Casualties from the incident included the deaths of Pfc. Rudy Acosta and Cpl. Donald R. Mickler Jr., 29, of Bucyrus, Ohio, and the injuries of four other U.S. soldiers, according to the report.
Rudy's grandmother and the rest of his family know a change in military policy and procedure will not ease their loss, but they do not want the circumstances of his death to be forgotten.
"We don't want to see other families going through the same thing, and it has happened again, more than once," Roper said. "It happened earlier this month, and it will continue to happen as long as they're there.
"There may be some good guys involved, but how can we trust them, we don't know who we can trust, regardless of what they tell us," Roper said. "We just don't want other families to have to go through this same agony and pain that we're going through.
"It would be easy to just say 'Oh well' but there are other families that will have to endure it if something isn't done to change it. Really, it just has to stop. I don't know what it's going to take."
Rudy's father has already been to Washington, D.C., to visit with Rep. Buck McKeon, R-Santa Clarita, and he intends to go back in February, Roper said.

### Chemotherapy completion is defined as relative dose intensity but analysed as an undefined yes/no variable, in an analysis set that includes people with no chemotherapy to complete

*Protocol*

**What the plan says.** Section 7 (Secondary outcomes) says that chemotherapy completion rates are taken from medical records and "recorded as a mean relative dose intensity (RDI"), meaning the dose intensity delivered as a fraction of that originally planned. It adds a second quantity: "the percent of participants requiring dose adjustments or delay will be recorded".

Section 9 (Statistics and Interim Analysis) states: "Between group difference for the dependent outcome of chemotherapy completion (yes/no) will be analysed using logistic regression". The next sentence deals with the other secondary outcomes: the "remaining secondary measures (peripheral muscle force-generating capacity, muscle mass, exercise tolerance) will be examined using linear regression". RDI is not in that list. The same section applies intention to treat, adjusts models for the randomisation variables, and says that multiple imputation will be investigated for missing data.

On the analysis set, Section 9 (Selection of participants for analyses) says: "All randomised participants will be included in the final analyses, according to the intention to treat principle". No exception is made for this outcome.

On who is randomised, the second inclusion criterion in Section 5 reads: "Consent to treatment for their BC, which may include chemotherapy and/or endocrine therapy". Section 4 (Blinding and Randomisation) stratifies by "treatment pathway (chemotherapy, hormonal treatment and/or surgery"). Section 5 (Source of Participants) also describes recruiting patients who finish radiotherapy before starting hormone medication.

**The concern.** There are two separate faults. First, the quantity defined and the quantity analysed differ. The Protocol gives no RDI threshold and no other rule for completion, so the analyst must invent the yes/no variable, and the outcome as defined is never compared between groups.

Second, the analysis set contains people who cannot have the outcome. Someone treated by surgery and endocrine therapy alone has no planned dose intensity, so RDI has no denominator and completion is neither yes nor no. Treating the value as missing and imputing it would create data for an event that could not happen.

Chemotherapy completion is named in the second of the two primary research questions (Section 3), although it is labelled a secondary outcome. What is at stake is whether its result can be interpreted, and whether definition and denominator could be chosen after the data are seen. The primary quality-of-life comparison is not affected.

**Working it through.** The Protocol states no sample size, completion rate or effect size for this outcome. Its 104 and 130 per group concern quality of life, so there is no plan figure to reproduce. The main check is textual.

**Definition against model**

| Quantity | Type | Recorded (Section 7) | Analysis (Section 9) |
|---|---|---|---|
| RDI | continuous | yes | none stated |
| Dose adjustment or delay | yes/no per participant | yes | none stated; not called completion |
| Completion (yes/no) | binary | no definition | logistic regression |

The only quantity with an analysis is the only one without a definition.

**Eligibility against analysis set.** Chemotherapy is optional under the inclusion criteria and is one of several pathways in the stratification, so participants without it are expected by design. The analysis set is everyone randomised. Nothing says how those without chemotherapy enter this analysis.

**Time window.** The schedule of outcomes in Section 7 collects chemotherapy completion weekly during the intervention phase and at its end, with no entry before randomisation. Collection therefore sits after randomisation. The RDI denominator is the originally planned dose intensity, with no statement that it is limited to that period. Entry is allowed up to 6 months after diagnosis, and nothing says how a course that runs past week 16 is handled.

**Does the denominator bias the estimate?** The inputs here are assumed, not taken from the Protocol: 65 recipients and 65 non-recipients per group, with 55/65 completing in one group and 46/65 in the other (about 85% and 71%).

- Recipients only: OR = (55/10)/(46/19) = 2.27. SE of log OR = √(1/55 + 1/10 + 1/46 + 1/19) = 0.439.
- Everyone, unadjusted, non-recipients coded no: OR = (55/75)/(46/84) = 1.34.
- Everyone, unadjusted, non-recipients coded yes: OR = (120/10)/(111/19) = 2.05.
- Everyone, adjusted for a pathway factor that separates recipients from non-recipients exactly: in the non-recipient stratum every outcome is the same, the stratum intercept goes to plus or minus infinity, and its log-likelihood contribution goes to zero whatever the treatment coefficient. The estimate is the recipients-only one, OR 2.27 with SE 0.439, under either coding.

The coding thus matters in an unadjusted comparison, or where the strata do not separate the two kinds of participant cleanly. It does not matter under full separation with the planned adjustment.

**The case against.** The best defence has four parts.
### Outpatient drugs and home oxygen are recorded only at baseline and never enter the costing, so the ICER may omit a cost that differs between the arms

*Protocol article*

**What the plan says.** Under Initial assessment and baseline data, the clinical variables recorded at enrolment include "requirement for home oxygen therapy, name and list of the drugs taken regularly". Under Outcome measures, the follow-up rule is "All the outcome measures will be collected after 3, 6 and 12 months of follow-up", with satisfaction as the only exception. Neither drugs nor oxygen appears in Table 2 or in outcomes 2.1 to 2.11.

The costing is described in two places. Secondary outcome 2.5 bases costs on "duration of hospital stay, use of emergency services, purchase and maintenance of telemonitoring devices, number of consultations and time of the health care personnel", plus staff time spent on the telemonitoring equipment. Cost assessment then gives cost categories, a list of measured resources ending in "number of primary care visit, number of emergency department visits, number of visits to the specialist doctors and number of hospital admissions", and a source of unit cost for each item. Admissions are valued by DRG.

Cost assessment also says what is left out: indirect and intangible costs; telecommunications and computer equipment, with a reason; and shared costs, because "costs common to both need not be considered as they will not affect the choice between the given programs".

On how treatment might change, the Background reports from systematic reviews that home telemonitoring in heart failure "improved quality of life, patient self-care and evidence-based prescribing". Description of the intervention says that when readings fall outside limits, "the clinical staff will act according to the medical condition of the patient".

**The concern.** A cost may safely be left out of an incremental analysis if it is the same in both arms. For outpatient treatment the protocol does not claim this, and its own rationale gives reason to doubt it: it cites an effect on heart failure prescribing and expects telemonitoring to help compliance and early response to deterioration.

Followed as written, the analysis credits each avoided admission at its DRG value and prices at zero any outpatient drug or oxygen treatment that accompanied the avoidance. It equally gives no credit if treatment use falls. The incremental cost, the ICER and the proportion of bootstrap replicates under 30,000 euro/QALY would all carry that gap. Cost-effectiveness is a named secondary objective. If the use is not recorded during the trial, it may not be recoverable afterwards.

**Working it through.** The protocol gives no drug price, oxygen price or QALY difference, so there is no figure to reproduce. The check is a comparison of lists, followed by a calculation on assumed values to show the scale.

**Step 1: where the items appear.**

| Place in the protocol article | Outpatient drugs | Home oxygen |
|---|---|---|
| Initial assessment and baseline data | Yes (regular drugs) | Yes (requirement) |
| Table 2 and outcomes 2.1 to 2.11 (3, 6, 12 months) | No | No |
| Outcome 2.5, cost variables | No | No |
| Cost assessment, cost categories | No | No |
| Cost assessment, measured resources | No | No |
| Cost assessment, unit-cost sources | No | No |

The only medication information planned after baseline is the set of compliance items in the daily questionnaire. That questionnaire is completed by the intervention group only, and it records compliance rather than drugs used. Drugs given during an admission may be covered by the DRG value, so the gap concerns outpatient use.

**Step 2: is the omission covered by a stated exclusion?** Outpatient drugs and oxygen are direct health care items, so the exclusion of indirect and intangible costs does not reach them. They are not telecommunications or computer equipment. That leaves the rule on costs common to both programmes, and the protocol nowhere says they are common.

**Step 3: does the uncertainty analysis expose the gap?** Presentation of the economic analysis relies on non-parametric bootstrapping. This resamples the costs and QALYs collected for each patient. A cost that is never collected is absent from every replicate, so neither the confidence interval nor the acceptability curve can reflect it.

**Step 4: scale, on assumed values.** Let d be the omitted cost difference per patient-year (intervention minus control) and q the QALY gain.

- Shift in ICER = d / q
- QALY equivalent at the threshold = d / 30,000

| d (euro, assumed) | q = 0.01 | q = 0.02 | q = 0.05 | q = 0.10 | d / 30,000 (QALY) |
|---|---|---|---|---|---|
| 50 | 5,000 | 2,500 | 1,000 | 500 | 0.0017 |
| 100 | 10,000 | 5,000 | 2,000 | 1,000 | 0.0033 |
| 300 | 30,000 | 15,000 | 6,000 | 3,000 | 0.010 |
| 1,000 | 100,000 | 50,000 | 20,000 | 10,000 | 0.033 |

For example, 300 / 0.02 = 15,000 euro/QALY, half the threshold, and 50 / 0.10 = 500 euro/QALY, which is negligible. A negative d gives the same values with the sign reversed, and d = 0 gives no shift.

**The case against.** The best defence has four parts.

The unclassified report, "A CRISIS OF TRUST AND CULTURAL INCOMPATIBILITY: A Red Team Study of Mutual Perceptions of Afghan National Security Force Personnel and U.S. Soldiers in Understanding and Mitigating the Phenomena of ANSF-Committed Fratricide-Murders," was cited in a front page news report in Friday's New York Times, and in a June 2011 report in the Wall Street Journal.
"American and other coalition forces here are being killed in increasing numbers by the very Afghan soldiers they fight alongside and train, in attacks motivated by deep-seated animosity between the supposedly allied forces, according to American and Afghan officers," the New York Times reported Jan. 20.
The killings of American soldiers by Afghan troops "could undermine the entire war effort, according to a classified military study," the Wall Street Journal reported June 17.